Video of kangaroo eating penguin: herbivores are not all strict vegetarians

WHILE KANGAROOS ARE known to munch grass, with the addition of fruit, flowers, sap and bark for tree kangaroos, who knew they favour an occasional bite of meat?

Sam Murray, who captured this curious footage, happened upon this western grey kangaroo (Macropus fuliginosus) tucking into a penguin on the beach at Cape Le Grande national park, located east of Esperance, WA in March 2013.

“We were walking down to the beach in the late evening before sunset, and we noticed a group of five or six kangaroos gathered on the beach. We started towards them and all the others were quick to hop away, but not this smaller one,” Sam says.

“He was really quite focussed on what he was doing. Even when we got to within a metre and a half of him, he wouldn’t stop eating.”

Kangaroos sometime eat meat
Professor Graeme Coulson, a zoologist at the University of Melbourne, explains that “All living macropods appear to be gentle herbivores. They [generally] lack the equipment to capture and kill other animals, or the digestive system to handle a meaty diet.”

While penguins aren’t a typical kangaroo snack, Graeme says that “Australia once had carnivorous macropods. The largest of these was Propleopus oscillans, which stood up to 2 m tall and had teeth that were well adapted to eating meat. This ‘killer kangaroo’ went extinct tens of thousands of years ago.”

While this footage may strike many as peculiar, Professor Tim Flannery, an expert mammalogist, says “This is unusual, I admit, but most herbivores will eat some protein if it’s available. Tree kangaroos will eat birds and even cows will chew on a bone.”

Graeme also recognizes that known herbivores are not all strict vegetarians. “White-tailed deer in the USA have been reported stealing trout from a fishing camp and removing nestlings from nests hidden in prairie grassland. Captive macropods are known to eat a wide range of foods, including chicken and lamb chops. This western grey kangaroo was simply taking advantage of an easy meal,” Graeme says.

http://www.australiangeographic.com.au/topics/wildlife/2014/02/video-kangaroo-eats-a-penguin

‘Depraved’ sex acts by penguins censored 100 years ago are now being published

Accounts of unusual sexual activities among penguins, observed a century ago by a member of Captain Scott’s polar team, are finally being made public.

Details, including “sexual coercion”, recorded by Dr George Murray Levick were considered so shocking that they were removed from official accounts.

However, scientists now understand the biological reasons behind the acts that Dr Levick considered “depraved”.

The Natural History Museum has published his unedited papers.

Dr Levick, an avid biologist, was the medical officer on Captain Scott’s ill-fated Terra Nova expedition to the South Pole in 1910. He was a pioneer in the study of penguins and was the first person to stay for an entire breeding season with a colony on Cape Adare.

He recorded many details of the lives of adelie penguins, but some of their activities were just too much for the Edwardian sensibilities of the good doctor.

He was shocked by what he described as the “depraved” sexual acts of “hooligan” males who were mating with dead females. So distressed was he that he recorded the “perverted” activities in Greek in his notebook.

On his return to Britain, Dr Levick attempted to publish a paper entitled “the natural history of the adelie penguin”, but according to Douglas Russell, curator of eggs and nests at the Natural History Museum, it was too much for the times.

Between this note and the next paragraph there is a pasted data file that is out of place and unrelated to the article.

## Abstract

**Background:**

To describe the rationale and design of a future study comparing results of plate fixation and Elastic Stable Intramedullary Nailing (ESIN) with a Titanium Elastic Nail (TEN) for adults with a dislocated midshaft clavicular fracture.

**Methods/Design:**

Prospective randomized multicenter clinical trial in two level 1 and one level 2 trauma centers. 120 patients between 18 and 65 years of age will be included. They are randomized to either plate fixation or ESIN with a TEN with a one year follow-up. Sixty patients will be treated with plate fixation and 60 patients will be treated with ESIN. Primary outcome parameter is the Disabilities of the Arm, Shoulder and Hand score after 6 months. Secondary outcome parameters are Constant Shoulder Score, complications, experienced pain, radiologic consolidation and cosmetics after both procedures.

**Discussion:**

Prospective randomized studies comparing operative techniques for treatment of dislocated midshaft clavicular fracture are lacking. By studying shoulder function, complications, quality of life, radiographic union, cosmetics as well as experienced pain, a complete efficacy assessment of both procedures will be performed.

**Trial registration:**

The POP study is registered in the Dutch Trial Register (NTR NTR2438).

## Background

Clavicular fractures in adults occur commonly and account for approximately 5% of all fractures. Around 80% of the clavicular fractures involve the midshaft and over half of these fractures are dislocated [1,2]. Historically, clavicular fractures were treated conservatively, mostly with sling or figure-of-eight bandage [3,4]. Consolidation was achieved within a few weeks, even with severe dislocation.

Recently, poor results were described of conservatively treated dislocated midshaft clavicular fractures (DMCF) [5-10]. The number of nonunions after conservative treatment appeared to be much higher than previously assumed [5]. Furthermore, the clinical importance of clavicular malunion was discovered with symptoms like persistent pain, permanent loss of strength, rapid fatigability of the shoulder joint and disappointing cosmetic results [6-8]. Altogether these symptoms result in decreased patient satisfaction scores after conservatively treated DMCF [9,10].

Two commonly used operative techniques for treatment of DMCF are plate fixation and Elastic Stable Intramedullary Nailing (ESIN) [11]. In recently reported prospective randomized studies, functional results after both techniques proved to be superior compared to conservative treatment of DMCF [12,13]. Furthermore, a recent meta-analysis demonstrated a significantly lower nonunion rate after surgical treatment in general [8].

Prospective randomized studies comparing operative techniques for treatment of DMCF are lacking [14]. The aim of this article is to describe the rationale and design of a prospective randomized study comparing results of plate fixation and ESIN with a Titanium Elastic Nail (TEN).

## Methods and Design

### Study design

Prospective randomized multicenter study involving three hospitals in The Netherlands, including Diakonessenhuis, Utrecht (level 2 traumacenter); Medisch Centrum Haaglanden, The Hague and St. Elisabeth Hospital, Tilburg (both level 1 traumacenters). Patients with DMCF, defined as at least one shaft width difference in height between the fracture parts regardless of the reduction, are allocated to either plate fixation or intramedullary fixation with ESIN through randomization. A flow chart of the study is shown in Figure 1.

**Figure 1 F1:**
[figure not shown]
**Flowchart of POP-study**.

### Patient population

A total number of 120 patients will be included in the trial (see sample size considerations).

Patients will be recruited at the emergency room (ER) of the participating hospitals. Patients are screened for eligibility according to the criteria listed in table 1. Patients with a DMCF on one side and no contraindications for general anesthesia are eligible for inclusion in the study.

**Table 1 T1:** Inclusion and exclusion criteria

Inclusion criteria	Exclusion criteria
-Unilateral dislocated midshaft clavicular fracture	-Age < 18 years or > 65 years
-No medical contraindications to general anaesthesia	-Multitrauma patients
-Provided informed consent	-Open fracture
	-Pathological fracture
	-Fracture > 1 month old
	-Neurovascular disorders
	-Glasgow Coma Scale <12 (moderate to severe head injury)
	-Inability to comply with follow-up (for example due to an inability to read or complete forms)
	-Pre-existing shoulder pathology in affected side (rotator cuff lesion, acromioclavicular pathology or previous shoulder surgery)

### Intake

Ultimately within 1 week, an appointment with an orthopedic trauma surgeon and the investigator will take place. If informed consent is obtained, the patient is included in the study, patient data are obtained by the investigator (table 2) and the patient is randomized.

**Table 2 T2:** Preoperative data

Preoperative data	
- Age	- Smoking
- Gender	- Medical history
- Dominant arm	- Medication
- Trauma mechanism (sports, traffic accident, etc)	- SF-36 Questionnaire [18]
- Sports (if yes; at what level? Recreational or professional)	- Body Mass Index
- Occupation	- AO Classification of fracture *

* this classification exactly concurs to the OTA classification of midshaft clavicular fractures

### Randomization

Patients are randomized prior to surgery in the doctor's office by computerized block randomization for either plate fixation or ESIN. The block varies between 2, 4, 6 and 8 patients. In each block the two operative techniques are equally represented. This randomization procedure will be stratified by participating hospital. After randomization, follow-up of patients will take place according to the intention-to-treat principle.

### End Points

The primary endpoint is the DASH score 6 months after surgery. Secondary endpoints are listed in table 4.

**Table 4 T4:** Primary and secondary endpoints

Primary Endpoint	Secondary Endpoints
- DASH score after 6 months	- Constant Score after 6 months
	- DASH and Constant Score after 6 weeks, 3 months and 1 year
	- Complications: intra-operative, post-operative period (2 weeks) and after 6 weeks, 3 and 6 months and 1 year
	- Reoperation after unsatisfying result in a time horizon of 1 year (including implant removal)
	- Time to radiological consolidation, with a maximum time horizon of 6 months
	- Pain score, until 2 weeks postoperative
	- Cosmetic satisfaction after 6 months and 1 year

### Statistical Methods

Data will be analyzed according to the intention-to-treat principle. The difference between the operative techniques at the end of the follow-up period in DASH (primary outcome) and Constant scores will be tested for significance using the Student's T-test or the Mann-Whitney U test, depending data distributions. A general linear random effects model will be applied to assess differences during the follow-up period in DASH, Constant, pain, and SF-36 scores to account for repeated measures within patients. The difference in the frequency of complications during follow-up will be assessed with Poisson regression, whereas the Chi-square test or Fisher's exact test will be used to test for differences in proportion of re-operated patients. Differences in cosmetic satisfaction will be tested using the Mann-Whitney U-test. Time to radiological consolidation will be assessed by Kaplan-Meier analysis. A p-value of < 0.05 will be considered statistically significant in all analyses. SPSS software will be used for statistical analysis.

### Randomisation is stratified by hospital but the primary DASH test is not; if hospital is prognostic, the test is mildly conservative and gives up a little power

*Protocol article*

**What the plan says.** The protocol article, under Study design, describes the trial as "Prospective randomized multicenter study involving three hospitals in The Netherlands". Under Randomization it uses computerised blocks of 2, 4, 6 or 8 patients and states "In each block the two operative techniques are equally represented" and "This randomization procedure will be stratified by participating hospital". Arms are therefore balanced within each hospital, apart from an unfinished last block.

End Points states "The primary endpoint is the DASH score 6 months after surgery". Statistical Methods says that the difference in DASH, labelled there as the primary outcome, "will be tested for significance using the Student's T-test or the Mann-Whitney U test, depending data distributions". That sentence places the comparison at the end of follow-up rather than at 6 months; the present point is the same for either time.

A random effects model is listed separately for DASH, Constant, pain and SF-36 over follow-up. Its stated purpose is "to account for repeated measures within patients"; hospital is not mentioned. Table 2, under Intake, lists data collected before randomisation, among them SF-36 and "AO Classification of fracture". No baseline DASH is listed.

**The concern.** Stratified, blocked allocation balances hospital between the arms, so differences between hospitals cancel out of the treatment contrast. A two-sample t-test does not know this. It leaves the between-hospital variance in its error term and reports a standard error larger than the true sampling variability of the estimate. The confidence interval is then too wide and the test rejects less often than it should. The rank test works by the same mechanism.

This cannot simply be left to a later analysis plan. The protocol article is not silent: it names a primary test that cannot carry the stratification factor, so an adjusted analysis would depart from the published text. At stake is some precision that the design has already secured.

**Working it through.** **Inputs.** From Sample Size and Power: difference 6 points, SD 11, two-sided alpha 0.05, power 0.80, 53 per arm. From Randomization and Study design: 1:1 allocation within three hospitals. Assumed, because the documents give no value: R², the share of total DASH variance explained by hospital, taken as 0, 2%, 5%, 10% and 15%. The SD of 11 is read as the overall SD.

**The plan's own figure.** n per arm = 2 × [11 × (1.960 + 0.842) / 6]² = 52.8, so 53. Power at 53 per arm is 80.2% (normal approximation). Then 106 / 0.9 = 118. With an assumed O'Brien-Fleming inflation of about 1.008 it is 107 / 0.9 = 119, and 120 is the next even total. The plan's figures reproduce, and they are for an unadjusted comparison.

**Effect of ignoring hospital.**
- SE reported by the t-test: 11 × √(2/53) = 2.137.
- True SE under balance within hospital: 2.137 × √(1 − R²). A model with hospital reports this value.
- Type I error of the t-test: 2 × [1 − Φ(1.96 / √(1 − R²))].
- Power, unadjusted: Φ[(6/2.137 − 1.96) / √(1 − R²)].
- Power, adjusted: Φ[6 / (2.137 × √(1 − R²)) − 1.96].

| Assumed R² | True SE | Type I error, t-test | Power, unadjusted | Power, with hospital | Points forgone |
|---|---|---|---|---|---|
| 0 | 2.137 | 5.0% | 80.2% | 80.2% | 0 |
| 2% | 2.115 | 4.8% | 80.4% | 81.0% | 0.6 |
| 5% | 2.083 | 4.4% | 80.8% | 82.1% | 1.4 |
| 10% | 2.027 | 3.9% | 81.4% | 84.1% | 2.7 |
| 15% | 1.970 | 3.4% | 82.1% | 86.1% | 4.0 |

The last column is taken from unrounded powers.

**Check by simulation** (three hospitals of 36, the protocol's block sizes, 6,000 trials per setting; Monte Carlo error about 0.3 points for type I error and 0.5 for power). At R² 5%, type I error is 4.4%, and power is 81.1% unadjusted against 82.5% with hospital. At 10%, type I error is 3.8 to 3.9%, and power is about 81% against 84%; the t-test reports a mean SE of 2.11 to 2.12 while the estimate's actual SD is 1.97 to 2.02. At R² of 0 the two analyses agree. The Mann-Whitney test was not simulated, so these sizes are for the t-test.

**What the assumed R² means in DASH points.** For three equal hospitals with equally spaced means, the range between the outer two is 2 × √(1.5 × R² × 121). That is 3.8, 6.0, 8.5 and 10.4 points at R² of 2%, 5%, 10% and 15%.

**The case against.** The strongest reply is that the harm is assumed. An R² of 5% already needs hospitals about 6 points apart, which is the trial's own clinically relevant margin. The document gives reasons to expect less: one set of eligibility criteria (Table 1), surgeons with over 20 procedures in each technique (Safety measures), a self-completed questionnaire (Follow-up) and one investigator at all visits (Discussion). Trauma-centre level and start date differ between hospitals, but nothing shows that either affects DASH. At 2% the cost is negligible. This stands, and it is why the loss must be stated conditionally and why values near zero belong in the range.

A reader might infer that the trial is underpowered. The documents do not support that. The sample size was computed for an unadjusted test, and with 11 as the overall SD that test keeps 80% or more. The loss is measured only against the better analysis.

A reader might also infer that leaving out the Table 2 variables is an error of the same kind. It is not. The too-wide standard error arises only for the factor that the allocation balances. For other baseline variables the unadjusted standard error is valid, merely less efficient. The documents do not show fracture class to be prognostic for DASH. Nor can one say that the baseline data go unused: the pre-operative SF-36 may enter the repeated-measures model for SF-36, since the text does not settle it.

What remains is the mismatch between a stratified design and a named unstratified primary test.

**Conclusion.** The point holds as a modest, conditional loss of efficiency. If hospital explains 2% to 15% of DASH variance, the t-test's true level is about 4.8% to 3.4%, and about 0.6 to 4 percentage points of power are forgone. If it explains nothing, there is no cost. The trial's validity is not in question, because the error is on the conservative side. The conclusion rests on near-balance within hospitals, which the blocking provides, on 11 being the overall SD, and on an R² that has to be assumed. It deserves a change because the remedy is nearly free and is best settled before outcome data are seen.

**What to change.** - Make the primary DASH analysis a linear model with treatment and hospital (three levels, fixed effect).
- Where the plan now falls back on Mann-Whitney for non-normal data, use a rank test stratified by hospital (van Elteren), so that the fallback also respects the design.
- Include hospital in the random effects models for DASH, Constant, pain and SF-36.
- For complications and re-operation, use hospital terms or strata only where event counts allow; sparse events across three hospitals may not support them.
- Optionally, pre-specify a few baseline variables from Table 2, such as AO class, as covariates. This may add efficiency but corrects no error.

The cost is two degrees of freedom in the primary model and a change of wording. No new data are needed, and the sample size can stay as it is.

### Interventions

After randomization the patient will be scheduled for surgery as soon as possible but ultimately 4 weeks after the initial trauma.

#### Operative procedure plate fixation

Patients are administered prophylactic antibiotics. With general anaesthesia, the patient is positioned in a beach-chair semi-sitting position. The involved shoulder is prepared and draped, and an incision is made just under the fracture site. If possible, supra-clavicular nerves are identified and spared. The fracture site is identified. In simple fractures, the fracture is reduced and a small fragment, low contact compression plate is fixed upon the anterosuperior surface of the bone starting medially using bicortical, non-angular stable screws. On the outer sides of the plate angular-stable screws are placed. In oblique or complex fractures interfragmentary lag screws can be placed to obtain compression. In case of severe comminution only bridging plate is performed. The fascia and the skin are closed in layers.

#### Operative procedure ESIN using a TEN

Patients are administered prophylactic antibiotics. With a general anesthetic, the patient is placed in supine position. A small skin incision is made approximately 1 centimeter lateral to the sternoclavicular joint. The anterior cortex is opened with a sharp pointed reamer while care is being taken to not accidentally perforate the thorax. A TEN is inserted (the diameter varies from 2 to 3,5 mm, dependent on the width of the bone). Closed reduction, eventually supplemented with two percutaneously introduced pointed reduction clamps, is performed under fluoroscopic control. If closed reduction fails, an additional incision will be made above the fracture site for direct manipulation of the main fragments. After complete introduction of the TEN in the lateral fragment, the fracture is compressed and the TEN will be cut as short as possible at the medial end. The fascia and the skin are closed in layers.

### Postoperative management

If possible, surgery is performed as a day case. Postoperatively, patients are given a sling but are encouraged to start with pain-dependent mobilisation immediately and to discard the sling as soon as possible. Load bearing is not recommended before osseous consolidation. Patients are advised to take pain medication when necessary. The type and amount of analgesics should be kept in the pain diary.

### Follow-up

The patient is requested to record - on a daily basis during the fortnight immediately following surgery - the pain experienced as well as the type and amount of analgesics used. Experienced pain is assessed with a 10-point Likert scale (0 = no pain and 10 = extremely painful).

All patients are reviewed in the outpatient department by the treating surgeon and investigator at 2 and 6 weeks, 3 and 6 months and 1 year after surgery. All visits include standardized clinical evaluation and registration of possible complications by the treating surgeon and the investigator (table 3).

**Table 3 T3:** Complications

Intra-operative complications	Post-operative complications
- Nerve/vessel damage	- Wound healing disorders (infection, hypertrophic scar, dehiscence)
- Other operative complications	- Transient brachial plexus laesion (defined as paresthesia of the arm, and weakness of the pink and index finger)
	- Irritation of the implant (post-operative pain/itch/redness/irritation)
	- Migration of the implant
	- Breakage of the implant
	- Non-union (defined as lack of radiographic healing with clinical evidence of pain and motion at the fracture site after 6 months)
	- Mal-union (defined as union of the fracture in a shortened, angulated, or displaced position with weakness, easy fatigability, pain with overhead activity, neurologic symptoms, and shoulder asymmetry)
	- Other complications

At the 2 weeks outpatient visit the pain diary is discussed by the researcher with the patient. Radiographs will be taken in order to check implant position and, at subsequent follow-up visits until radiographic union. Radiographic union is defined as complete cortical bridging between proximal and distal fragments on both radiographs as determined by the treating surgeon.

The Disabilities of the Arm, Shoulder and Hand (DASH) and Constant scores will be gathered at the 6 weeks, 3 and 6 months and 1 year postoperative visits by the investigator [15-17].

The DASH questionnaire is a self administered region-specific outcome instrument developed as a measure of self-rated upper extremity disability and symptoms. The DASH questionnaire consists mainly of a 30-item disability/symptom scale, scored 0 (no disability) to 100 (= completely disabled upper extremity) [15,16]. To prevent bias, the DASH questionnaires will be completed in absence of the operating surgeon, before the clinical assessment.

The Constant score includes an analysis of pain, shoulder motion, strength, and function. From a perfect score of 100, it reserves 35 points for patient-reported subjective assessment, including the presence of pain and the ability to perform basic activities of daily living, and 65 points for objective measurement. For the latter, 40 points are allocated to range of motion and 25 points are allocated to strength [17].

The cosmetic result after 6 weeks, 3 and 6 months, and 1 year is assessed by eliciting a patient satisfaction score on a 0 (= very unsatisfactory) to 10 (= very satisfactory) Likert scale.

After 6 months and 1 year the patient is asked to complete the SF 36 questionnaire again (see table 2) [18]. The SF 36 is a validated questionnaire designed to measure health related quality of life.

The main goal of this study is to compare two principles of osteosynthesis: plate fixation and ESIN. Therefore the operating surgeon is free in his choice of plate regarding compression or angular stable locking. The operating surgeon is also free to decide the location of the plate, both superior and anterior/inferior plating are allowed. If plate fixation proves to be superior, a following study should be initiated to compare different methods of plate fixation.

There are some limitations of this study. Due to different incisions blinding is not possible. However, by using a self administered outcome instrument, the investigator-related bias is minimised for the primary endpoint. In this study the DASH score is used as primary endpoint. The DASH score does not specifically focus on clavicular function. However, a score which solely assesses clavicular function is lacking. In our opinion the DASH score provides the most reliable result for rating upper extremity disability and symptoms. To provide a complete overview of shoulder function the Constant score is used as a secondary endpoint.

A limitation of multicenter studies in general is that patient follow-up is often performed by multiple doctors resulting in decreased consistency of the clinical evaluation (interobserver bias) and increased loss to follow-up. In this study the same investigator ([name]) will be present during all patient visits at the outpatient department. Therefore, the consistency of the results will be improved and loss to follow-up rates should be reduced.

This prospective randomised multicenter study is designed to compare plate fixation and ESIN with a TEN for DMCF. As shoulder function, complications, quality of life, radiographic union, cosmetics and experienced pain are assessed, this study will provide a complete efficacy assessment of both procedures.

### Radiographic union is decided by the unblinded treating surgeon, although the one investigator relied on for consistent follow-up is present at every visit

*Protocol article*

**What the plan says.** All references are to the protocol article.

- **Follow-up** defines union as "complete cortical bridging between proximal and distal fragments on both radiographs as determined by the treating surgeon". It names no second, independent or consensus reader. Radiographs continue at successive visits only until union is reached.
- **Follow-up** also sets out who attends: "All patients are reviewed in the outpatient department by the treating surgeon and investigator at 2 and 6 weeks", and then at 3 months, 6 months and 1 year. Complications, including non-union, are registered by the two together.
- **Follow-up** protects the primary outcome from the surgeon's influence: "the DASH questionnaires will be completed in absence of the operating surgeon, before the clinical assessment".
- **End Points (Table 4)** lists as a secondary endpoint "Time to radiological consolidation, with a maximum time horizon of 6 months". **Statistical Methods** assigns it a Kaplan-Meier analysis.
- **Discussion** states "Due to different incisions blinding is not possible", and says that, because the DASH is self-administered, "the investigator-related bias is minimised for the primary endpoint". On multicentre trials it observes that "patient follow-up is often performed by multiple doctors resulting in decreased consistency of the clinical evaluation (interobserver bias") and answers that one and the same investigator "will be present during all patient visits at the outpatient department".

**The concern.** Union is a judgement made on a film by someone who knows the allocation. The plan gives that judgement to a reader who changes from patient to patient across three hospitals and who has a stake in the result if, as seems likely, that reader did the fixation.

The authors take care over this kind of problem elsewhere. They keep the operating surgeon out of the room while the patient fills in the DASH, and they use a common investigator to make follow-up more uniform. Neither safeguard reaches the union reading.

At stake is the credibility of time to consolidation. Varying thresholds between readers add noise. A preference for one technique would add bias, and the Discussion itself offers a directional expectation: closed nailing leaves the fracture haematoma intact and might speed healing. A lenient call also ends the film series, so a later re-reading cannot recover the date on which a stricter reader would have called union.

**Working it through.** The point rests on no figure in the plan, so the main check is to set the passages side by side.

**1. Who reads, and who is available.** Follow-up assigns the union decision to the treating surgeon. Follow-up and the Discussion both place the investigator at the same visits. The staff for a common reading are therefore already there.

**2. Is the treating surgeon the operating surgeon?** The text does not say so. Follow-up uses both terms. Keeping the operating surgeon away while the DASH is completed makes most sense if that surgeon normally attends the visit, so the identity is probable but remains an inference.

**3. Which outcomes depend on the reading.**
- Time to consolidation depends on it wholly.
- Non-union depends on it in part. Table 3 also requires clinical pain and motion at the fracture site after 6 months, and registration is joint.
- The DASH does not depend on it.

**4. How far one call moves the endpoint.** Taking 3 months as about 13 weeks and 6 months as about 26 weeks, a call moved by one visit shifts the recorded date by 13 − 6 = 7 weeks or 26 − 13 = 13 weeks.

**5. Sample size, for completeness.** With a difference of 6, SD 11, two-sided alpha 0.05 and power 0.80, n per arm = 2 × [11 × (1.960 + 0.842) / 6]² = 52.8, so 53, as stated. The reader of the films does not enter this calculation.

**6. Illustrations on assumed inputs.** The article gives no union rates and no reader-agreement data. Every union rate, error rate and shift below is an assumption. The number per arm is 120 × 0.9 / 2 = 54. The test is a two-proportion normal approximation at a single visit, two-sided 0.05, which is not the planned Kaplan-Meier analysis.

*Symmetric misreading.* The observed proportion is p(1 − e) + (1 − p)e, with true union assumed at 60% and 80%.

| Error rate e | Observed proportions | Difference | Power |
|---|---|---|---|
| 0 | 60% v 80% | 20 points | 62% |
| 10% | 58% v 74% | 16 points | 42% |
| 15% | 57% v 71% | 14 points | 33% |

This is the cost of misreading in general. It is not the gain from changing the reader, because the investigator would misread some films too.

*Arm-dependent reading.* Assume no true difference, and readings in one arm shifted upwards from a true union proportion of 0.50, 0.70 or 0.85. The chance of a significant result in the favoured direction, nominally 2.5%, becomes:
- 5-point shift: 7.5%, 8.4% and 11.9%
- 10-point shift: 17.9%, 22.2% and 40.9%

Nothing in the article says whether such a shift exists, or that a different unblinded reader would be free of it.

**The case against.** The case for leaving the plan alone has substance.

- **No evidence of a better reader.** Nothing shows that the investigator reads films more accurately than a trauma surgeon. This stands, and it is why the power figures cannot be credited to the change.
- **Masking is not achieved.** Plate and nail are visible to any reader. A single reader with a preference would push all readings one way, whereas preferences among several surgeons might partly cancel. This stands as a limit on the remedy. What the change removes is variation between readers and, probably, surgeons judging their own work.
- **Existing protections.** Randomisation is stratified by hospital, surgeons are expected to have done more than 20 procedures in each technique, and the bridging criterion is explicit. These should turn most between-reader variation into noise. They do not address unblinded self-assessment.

“He submitted this extraordinary and graphic account of sexual behaviour of the adelie penguins, which the academic world of the post-Edwardian era found a little too difficult to publish,” Mr Russell said.

The sexual behaviour section was not included in the official paper, but the then keeper of zoology at the museum, Sidney Harmer, decided that 100 copies of the graphic account should be circulated to a select group of scientists.

Mr Russell said they simply did not have the scientific knowledge at that time to explain Dr Levick’s accounts of what he termed necrophilia.

“What is happening there is not in any way analogous to necrophilia in the human context,” Mr Russell said. “It is the males seeing the positioning that is causing them to have a sexual reaction.

“They are not distinguishing between live females who are awaiting congress in the colony, and dead penguins from the previous year which just happen to be in the same position.”

Sexual coercion

Only two of the original 100 copies of Dr Levick’s account survive. Mr Russell and colleagues have now published a re-interpretation of Dr Levick’s findings in the journal Polar Record.

Mr Russell described how he had discovered one of the copies by accident.

“I just happened to be going through the file on George Murray Levick when I shifted some papers and found underneath them this extraordinary paper which was headed ‘the sexual habits of the adelie penguin, not for publication’ in large black type.

“It’s just full of accounts of sexual coercion, sexual and physical abuse of chicks, non-procreative sex, and finishes with an account of what he considers homosexual behaviour, and it was fascinating.”

The report and Dr Levick’s handwritten notes are now on display at the Natural History Museum for the first time. Mr Russell believes they show a man who struggled to understand penguins as they really are.

“He’s just completely shocked. He, to a certain extent, falls into the same trap as an awful lot of people in seeing penguins as bipedal birds and seeing them as little people. They’re not. They are birds and should be interpreted as such.”

https://mail.google.com/mail/?shva=1#inbox/137d4ea2cdc8413a

Thanks to Kedmobee for bringing this to the attention of the It’s Interesting community.